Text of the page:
Dutch school boy takes on top economists to solve euro crisis

An 11-year-old Dutch school boy has been awarded a €100 prize for his efforts in an international competition for top economists to prepare a contingency plan for a break-up of the eurozone.

The committee organising the Wolfson Economics Prize said Jurre Hermans was the youngest person to compete.
Jurre, whose father translated his entry, decided to enter the competition after watching children’s news show Jeugdjournaal, and because of his concern about the eurozone crisis.
Jurre’s paper, complete with diagram, proposes that Greece should leave the euro. Greek citizens would exchange their euros for drachmas and anyone caught moving euros abroad would be penalised financially.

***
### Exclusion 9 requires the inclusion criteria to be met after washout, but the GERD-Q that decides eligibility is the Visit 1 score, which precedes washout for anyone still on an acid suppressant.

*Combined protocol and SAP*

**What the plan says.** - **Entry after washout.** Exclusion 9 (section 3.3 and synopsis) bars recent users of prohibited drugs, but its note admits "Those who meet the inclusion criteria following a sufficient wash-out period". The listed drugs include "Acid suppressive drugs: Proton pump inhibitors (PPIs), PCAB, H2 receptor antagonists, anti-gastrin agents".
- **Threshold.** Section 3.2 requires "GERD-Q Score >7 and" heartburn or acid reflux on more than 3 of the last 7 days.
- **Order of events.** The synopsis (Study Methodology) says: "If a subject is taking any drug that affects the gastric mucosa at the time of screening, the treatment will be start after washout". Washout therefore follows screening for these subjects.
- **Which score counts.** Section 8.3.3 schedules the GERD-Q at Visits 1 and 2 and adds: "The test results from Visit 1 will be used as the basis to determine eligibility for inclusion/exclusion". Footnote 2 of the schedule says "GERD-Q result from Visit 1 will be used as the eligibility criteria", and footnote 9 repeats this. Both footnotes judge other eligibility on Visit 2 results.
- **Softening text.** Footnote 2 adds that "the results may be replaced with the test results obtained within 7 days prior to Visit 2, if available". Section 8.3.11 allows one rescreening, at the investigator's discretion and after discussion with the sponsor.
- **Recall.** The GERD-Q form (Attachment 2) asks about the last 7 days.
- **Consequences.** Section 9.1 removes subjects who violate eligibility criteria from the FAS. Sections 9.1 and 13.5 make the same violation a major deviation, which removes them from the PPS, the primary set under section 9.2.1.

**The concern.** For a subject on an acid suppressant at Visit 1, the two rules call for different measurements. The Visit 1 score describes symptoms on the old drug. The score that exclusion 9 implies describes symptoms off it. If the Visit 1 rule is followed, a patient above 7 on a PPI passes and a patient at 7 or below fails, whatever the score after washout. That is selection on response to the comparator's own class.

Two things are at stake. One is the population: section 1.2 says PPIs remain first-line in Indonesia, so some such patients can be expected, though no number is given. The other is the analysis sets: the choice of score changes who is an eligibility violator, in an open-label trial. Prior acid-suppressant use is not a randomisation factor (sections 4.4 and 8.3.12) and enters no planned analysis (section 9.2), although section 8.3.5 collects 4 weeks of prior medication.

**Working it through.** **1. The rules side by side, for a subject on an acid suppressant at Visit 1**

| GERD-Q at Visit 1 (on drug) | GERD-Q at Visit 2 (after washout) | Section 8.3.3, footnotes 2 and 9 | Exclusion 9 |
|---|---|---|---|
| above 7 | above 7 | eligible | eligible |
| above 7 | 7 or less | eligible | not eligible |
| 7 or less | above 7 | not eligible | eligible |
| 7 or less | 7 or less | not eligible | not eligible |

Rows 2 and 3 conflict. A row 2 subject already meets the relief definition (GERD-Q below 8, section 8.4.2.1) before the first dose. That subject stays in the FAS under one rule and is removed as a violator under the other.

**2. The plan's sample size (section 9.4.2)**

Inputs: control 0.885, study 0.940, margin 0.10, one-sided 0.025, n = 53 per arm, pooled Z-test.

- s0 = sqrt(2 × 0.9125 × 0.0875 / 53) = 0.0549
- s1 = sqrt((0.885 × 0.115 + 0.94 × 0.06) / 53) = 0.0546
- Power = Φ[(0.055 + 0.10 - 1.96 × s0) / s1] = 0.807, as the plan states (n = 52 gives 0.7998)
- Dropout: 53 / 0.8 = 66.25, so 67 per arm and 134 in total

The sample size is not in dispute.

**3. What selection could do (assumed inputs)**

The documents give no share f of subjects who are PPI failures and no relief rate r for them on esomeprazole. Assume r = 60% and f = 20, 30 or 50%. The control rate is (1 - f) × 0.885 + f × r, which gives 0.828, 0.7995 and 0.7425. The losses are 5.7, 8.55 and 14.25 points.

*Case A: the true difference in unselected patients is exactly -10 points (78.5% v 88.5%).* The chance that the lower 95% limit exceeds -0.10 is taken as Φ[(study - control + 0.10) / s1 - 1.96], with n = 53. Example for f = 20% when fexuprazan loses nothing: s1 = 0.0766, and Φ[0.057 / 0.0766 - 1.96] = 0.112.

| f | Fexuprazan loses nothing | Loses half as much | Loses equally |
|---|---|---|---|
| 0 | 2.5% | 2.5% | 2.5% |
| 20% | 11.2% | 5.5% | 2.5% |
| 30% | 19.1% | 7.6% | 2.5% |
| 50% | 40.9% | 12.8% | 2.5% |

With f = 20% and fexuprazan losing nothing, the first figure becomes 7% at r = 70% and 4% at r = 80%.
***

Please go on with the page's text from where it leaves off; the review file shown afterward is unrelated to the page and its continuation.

‘If a Greek man tries to keep his euros or bring them to a bank in another country like Holland or Germany and it is discovered, he gets a penalty as high or double the whole amount in euros he tried to hide,’ Jurre wrote.
‘In this way, I ensure that all Greeks bring their euros to a Greek bank and so the Greek government can pay back its debts,’ the paper continued. ‘Of course, if a country has paid back all its debts, it can return to the eurozone.’
Jurre’s entry and diagram can be read on the Wolfsen Prize website.

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